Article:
1977 - David Bowie: Low and "Heroes": Low balanced A-side rock with B-side instrumentals. Producer Tony Visconti captured Bowie's humanity in the wake of his recent departure from Los Angeles and its hedonistic claims on his soul. Bowiet called L.A. "the most vile piss-pot in the world," while Berlin was a "Spartan antidote" where he could/would recover from drug-fueled psychosis and make music (by Let's Dance, many of us were hoping for a relapse). Each LP features Eno on synth, keys and guitar, while the loose guitar stylings of Robert Fripp lend rawness to Visconti's impeccable production. I don't include Lodger, here. I have a tendency still to overlook it.

1978- Ambient 1: Music for Airports: While Eno ventured into the experimental ambient genre prior to Airports, the album levitated his relationship with the genre. Eno wasn't courting Billboard charts with this album (was he ever?), but instead wanted the music (as he wrote in the liner notes) to "accommodate many levels of listening attention without enforcing one in particular; it must be as ignorable as it is interesting."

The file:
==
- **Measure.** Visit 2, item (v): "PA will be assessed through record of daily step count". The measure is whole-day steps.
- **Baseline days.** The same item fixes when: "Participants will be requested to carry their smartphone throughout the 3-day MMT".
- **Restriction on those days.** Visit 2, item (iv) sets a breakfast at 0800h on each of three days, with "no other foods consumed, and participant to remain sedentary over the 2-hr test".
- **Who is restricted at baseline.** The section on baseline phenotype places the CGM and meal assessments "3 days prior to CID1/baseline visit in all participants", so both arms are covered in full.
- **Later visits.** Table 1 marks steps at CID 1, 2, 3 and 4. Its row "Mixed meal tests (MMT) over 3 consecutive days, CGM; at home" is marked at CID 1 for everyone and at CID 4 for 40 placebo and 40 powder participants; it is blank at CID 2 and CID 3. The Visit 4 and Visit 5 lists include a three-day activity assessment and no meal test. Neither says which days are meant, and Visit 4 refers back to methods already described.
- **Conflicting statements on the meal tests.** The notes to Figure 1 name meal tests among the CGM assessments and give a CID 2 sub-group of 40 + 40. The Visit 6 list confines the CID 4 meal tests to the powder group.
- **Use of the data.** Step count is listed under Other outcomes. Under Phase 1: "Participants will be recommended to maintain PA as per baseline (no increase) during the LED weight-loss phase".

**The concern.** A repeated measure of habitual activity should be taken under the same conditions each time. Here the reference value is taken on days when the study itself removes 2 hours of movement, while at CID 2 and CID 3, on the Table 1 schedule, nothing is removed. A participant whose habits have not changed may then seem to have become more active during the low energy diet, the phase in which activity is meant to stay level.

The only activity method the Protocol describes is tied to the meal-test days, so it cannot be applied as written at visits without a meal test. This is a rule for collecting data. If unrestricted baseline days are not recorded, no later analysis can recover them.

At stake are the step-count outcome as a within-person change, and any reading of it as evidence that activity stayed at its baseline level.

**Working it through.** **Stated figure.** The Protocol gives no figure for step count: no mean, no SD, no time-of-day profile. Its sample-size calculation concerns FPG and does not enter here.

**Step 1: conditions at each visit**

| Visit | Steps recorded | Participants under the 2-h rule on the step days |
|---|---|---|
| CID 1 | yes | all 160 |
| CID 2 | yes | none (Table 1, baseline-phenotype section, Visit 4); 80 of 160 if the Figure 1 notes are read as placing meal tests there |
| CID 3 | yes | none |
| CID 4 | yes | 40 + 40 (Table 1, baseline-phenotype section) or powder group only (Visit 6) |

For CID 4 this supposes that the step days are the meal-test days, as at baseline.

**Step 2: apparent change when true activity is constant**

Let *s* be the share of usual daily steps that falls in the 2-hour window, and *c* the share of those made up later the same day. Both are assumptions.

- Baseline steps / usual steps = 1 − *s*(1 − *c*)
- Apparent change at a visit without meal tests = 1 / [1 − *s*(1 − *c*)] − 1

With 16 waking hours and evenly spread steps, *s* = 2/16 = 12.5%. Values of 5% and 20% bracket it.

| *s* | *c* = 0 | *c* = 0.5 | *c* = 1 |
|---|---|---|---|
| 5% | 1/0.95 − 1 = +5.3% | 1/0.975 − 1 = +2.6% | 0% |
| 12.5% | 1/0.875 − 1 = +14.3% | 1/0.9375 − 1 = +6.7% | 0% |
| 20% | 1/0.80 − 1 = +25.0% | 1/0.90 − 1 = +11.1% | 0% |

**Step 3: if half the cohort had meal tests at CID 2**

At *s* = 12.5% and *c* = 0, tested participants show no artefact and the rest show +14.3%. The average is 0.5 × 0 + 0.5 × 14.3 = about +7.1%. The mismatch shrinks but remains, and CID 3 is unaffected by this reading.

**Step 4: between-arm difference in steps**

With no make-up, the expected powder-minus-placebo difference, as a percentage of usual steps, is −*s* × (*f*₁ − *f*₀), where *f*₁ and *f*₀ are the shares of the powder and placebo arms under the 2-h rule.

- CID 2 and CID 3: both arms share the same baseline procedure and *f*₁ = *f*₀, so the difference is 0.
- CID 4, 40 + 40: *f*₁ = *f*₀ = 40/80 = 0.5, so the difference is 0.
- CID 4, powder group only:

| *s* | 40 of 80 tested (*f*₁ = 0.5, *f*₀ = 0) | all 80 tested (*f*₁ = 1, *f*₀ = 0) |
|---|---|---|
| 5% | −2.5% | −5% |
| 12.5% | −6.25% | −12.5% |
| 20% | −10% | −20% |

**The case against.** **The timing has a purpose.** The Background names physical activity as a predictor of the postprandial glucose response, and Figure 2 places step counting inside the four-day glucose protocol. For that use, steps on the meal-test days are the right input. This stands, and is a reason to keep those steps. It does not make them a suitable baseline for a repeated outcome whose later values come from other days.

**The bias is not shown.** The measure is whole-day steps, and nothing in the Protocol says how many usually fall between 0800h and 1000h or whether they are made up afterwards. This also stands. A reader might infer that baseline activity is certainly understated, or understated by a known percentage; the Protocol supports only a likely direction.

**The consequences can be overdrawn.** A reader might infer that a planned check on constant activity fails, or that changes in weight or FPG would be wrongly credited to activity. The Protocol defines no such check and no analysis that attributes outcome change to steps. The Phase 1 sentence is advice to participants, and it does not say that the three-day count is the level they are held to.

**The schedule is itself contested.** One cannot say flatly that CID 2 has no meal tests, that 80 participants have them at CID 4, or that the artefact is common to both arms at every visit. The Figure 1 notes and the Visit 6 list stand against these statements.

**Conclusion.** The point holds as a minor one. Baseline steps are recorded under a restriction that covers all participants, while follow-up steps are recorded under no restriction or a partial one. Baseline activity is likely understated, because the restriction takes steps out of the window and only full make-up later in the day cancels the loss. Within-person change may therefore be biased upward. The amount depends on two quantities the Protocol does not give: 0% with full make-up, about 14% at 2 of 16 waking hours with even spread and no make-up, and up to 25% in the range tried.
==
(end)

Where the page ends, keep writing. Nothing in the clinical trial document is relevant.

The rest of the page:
1979 - Talking Heads, Fear of Music: A transitional, and perhaps difficult album for Talking Heads, one that led out of the punk era and into a more refined sense of artistry.

1980 - Talking Heads: Remain in the Light: In what was the largest commercial flop for Talking Heads, and the most important of their career, Remain in the Light fused pulsing guitar with African drums and time signatures that were difficult to digest in the bloated Pepto Bismol corpus of popular music in 1980. David Byrne told Rolling Stone that critical consensus was that it "too black for white radio and too white for black radio." Byrne and Eno, who later had a falling out in the studio, studied African voodoo and percussion before applying it in the studio. "Once in a Lifetime" of course would go on to become a hit and Talking Heads most iconic tune.

Of course Eno would collaborate with Byrne on My Life in the Bush of Ghosts and produce U2's phenomenal Joshua Tree, I was off to New York in my club years - another era of "I don't remember; I don't recall."